• Finally, and perhaps most importantly, Australia kept most of their water-saving strategies in place once the drought ended. This has fostered a change in the national attitude toward water, and helped the country prepare for the inevitable droughts in the future.

Picking Priorities

Droughts inherently cause tension between the environment and the economy.

For example, according to the Public Policy Institute of California, the state uses water in three primary ways. Fifty percent of the state’s water is used for environmental purposes, such as keeping reservoirs and rivers sufficiently full and ensuring habitats have enough ground water to remain healthy. Forty percent of the states’ water supply is dedicated to agricultural activities, and about 10 percent is provided to urban areas, who must import water to meet their needs.

Of course, those living in urban areas should strive to reduce their water consumption — it would be foolish not to take such steps. However, urban water usage only represents 10 percent of the total water budget. Even a 50 percent reduction in water usage by every man, woman, child and corporation would only result in a 5 percent reduction in total water usage. The bulk of the savings can only come from that allotted to agricultural uses or for the environment.

It is easy to see that it may be economically advantageous to allot more water to the agricultural industry during times of drought, but it is essential to ensure the environment has enough water to remain healthy. Wisely, Australia valued its urban forests during their drought and prioritized them when allocating water. By continuing to support their trees, Australians helped mitigate some of the drought’s effects, as trees help cool the atmosphere and block desiccating winds.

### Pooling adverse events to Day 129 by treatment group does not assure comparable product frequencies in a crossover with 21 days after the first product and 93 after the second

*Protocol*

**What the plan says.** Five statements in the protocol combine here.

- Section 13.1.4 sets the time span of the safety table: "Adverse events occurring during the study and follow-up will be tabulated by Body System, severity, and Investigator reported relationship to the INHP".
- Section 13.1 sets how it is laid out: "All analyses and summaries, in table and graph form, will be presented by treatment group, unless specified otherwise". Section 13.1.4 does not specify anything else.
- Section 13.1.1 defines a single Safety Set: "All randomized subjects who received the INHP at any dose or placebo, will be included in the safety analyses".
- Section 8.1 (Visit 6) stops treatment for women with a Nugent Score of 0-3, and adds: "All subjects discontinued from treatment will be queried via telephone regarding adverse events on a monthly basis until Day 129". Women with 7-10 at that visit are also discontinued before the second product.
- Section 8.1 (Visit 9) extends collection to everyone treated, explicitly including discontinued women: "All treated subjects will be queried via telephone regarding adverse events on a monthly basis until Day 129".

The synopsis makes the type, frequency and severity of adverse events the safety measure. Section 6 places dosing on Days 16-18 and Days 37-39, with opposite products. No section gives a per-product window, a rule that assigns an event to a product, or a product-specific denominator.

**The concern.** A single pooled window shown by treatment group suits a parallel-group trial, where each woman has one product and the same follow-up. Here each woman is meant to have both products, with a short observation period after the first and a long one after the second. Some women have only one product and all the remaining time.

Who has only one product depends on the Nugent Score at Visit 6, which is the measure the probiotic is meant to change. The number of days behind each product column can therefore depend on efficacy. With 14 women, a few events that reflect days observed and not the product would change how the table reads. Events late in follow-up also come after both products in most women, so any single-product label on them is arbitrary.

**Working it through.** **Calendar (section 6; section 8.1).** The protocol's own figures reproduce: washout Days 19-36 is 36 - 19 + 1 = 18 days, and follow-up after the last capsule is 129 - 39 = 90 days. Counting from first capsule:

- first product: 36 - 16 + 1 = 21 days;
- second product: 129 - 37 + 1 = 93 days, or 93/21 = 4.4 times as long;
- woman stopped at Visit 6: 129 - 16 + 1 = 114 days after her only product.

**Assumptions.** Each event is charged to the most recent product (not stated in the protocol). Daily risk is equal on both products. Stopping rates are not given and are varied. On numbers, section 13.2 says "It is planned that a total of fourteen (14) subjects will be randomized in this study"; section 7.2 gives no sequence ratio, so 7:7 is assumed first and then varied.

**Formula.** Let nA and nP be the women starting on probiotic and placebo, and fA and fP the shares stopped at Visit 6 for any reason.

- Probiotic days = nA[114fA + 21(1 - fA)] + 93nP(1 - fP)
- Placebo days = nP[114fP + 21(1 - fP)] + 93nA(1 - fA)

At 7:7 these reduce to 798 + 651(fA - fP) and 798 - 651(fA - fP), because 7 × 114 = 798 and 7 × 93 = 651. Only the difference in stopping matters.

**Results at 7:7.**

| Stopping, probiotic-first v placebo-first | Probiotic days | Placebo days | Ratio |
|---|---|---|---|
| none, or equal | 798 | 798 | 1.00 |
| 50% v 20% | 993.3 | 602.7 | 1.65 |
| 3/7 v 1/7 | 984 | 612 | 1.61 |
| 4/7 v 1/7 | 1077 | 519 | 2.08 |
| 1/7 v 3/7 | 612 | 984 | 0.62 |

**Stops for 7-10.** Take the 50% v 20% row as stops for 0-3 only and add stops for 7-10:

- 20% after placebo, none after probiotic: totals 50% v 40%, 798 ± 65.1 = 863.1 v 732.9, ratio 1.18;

Additionally, as trees cannot be replaced as quickly as lawns and ornamental plants can, it is important to protect the existing forests and other habitats, which will not regenerate quickly if allowed to perish.

The End May Be In Sight

Hopefully, just as Australia managed to survive its drought (and set themselves up for a better future), California will learn to endure the current drought.

One thing that may help reverse the Golden State’s fortunes is the development of an El Nino weather pattern. You can read a deeper explanation of the El Nino phenomenon here, but simply put, El Nino events feature increased water temperatures and atmospheric air pressures in the eastern Pacific Ocean. When these changes occur, it has significant effects on the world’s weather. One of the typical effects is increased rainfall in California.

El Ninos occur on a cyclical basis, and, fortunately, meteorologists are seeing the pattern develop now. Some predict that the phenomenon will bring increased rains to California during the summer, and these may continue throughout the fall and winter as well. While this rainfall will not be sufficient to end the drought completely, it will surely help take the edge off.

It is important to note that El Nino events can be difficult to predict, as many meteorologists forecasted an El Nino event last winter, and it failed to materialize. Ironically, while El Nino events bring increased rains to California, they can cause droughts in other regions, such as – you guessed it — Australia.